On Paul Lodge, on the Manic

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Published by Anonymous (not verified) on Thu, 06/02/2020 - 5:16am in

Sass and Pienkos seem to be confusing what it is like to think manically with something very different, namely, what it is like to perceive what one takes to be expressions of the thought processes of manic subjects. Testimony of others, as well as evidence from my own writing on occasions when I was manic or hypomanic, suggest that the factors that Shenton and Solovay identified were present during these episodes. However, my recollections are not of states of mind in which it seemed to me that my thoughts were disordered. To the extent that there was an experience of myself thinking, my thinking felt more appropriate and adequate to its task than normal. The identified factors did not seem problematic; in fact, quite the contrary.

Sass and Pienkos also observe that it is useful to think of manic thought in terms of “mattering … or rather of how things matter”. They suggest this partly involves “a form of distraction—an inability to ignore environmental stimuli that are capable of arousing lively but ephemeral interest in the patient, but that, in a normal individual, would remain on the margin of awareness, outside the focus of attention”; or, more prosaically, “there being too many things that matter, and that come to matter too quickly and fleetingly, for the individual”. Here Sass and Pienkos point to another phenomenon that is criterial in DSM-V (“distractibility”). And while they again seem to switch between attempting to describe what it is like for the subject and attempting to describe what the subject is doing (i.e., thinking in a distracted way), Sass and Pienkos do make an observation that I believe is crucial: namely, that mania involves a sense of there being many more things that demand attention than usual.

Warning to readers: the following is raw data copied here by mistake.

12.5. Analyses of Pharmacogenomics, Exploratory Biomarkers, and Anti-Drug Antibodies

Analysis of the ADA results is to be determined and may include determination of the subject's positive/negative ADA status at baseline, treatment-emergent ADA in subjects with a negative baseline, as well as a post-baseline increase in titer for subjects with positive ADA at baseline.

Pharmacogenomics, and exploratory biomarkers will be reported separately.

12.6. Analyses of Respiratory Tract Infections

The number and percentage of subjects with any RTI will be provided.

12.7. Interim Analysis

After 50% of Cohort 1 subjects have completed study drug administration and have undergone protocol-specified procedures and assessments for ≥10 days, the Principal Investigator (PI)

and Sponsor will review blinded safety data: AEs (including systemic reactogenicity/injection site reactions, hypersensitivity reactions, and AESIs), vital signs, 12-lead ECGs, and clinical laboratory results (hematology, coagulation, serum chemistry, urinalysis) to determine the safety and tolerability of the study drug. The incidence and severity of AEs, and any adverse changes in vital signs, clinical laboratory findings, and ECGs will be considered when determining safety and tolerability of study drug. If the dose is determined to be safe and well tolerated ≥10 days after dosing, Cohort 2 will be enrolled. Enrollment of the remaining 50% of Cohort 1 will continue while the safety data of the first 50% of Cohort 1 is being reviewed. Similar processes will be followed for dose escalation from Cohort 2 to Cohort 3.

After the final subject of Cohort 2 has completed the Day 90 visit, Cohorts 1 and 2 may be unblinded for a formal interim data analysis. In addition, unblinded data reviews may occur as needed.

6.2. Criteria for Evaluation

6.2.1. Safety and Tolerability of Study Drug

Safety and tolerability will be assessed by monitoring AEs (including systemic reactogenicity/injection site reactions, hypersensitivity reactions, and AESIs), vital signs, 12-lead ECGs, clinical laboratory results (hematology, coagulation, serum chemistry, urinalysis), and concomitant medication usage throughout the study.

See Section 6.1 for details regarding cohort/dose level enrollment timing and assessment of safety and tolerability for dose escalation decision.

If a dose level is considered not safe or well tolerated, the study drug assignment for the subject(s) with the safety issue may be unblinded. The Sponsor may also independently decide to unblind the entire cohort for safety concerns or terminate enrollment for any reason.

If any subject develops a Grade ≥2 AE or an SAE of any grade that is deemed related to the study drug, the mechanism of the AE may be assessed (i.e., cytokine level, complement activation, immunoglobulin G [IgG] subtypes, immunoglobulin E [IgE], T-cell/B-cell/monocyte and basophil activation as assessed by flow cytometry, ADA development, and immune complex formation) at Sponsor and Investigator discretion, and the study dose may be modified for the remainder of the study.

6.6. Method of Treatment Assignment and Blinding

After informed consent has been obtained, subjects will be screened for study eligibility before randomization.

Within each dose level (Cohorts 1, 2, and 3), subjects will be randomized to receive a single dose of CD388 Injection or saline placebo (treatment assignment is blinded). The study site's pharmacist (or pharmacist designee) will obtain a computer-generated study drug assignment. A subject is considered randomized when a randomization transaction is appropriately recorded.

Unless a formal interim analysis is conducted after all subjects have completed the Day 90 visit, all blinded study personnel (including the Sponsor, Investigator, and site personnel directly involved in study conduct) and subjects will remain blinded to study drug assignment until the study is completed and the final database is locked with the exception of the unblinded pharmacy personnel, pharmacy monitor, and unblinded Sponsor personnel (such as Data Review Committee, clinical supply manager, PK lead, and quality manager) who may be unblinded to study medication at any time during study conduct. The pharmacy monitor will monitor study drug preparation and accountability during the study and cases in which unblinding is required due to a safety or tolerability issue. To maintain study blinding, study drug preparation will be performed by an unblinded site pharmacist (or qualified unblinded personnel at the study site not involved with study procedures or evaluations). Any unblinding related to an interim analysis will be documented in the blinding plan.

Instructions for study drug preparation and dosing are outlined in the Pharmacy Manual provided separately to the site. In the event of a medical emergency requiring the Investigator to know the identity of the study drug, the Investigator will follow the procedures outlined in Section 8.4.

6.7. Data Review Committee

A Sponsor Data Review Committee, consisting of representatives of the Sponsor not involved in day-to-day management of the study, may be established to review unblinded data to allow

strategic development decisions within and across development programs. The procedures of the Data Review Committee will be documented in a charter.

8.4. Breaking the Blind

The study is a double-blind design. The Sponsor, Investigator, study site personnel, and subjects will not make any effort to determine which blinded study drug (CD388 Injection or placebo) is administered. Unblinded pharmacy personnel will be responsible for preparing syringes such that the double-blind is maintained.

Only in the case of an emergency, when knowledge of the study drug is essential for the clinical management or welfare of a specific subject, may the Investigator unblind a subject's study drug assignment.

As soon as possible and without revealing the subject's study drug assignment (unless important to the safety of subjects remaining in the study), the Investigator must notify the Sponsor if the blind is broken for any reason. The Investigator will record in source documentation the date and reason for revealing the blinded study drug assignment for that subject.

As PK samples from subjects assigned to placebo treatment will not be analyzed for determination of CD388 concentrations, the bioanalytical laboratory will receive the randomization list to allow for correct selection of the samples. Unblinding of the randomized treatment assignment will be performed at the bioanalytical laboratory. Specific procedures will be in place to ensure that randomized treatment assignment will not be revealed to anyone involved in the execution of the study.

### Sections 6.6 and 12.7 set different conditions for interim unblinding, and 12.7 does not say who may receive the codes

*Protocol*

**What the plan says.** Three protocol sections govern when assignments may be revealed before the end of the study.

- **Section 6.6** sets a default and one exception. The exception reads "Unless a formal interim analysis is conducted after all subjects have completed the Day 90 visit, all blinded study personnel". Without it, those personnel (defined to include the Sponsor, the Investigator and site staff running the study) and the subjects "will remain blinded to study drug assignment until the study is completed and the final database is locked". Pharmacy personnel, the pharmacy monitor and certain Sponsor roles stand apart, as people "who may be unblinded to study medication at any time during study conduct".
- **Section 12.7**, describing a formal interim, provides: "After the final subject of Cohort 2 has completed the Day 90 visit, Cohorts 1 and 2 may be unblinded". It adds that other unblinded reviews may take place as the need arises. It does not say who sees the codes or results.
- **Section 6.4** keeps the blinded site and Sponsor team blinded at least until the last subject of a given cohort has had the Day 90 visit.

My own experience concurs with the main features of Sass and Pienkos’ account. But their suggestion that this is all somehow too much for the subject needs qualification. For a proper understanding of these phenomena, it is important to recognize that during at least some manic and hypomanic episodes, there is a sense of an exponential increase in objects of attention. And this brings with it an exhilarating sense of being exposed to an unlimited number of objects and their interconnections all at once, and a sense that one is being offered a window into the true nature of reality. This is not to say that there is never a feeling that this is all too much. Indeed, this feeling is usually a component of the way in which mania and hypomania come to an end, if allowed to run their course without external intervention. And a sense of being overwhelmed may also arise if one feels unable to communicate what one is experiencing to those around one. But for the manic subject, at the heart of the experience is the feeling of successful insight.--Paul Lodge "What Is It Like to Be Manic? " @The Oxonian Review